- Look for deterioration and corrosion
- Check the tank’s integrity
5. Clean the drains
It is recommended to occasionally pour the caustic soda, sulfur powder, engine oil, or kerosene mixed with water down the toilet. However, some of these mixtures can damage your pipes, so you should be careful not to overuse them.
Ways to Identify Snakes Type
Most people freak out when spotting a snake, and there is a minimal possibility of taking a closer look at it. However, it can help you react correctly in situations when one wanders into your toilet. Sometimes, adequate assessment can save your life.
The first thing to check is a snake’s head shape. The triangular head is typical for poisonous snakes. Unfortunately, you can hardly determine a non-venomous snake’s head shape while moving, particularly if you are inexperienced.
Venomous vs. non-venomous snakes
|Trait||Venomous snakes||Non-venomous snakes|
|Body look||Colorful or with a pattern||Typically monochrome|
|Pupils||Elliptical or vertical slits||Rounded|
|Tail||With rattle||Without rattle|
|Killing method||By venom||Constriction|
Unfortunately, you can’t rely on the snake’s color, either. Venomous snakes are typically colorful with recognizable patterns, while non-poisonous species often look ordinary and uniform. However, there are always exceptions to the rule.
For instance, the non-venomous scarlet kingsnake, living in southeastern and eastern parts of the United States, has bright yellow, brown, and black patterns. Even though this species looks dangerous, it is entirely harmless, but it makes this way of identification useless.
The best option is to differentiate snakes’ pupils. Typically, they are elliptical in venomous snakes, while non-venomous species have rounded pupils. However, looking at a snake’s eyes is a dangerous identification method, so not many people are prepared to rely on it.
In terms of size, both snake types exist in various sizes. Therefore, this indicator is not exceptionally reliable.
The only thing that can warn you for sure is rattles on some poisonous snakes’ tails. Venomous species with rattles make a loud clicking sound and warn of attack. If you hear this sound, you should run out of the bathroom as soon as possible and call a professional to help.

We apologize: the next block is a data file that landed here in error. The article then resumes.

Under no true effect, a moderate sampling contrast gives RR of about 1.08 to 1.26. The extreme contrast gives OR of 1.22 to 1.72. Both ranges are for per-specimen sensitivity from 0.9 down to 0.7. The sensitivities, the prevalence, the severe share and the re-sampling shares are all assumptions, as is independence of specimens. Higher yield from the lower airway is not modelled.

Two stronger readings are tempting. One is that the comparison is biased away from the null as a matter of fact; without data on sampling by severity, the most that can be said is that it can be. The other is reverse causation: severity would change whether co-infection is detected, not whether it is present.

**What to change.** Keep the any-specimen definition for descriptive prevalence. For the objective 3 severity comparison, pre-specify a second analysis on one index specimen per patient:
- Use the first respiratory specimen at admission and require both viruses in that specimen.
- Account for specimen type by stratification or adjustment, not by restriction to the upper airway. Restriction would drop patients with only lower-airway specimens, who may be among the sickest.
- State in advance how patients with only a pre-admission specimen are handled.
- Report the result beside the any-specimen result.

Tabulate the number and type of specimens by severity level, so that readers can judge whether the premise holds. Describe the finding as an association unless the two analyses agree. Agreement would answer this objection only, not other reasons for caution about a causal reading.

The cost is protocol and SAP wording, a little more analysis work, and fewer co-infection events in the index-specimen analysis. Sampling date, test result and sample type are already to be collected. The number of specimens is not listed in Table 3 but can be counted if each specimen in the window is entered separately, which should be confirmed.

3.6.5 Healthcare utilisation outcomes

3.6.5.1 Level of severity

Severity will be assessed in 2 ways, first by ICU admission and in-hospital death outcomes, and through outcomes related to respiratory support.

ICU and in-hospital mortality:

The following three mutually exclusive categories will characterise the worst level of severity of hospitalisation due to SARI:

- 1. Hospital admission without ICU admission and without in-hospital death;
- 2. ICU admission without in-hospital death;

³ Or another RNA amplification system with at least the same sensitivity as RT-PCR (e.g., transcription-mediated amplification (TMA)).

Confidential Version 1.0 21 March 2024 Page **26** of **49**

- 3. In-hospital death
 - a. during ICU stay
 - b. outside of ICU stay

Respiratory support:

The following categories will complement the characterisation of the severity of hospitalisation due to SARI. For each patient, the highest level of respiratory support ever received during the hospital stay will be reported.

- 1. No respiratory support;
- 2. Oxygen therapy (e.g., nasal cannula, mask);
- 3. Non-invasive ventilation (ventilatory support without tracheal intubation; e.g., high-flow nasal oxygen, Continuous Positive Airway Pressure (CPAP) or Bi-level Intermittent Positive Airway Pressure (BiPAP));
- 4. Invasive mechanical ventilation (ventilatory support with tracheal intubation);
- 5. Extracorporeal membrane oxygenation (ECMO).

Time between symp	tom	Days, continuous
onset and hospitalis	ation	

What to Do When a Venomous Snake Bites You?
Venomous snakes release venom after biting a victim, causing blood coagulation and the formation of blood clots. The poison also damages the brain, heart, kidneys, and lungs by traveling through circulation. Your only chance to survive is to receive appropriate health care.
Call the ambulance and animal control
Time is crucial when the snake bites you, and you must receive an antidote as soon as possible. Animal control will deal with snake catching after identifying the exact species. Only that way can you receive the appropriate therapy.
Find a safe place and don’t move
Close the bathroom door to be safe and away from the snake, but avoid moving too much after calling the competent services. Any physical activity will speed up the poison through the body and reduce your chances of survival.
Wash the wound
Wash the wound with soap and water to reduce poison from entering the body. Despite what you see in movies, never try sucking out the toxin. It can enter your circulation through a tooth with caries or a tiny wound in your mouth, making the situation even worse.
Remove jewelry and watch from a bitten hand
Remove the watch and jewelry, particularly rings, from your hand because of swelling that will appear on the affected area.
What to Do When a non-Venomous Snake Bites You?
Non-poisonous snake bites won’t endanger your life, but you should call for an emergency anyway. It is better to have an expert identify the species correctly. Receiving an antidote is unnecessary in this situation, but a doctor should examine the wound for a possible residual piece of tooth.
It is essential to clean and disinfect the bite site to prevent infection and complications caused by impurities. Otherwise, you can expect swelling, pain, redness, and heat as the first signs of infection.
Sometimes, a snake can bite you above a bigger blood vessel and cause extensive bleeding. In this case, you should press the wound to make compression while the ambulance comes.
Knowing how snakes can get inside your toilet can help prevent such unpleasant and potentially dangerous situations. Since it can be tricky to recognize snake species, your best chances are to react appropriately, let professionals deal with the snake, and call the ambulance in case of a bite.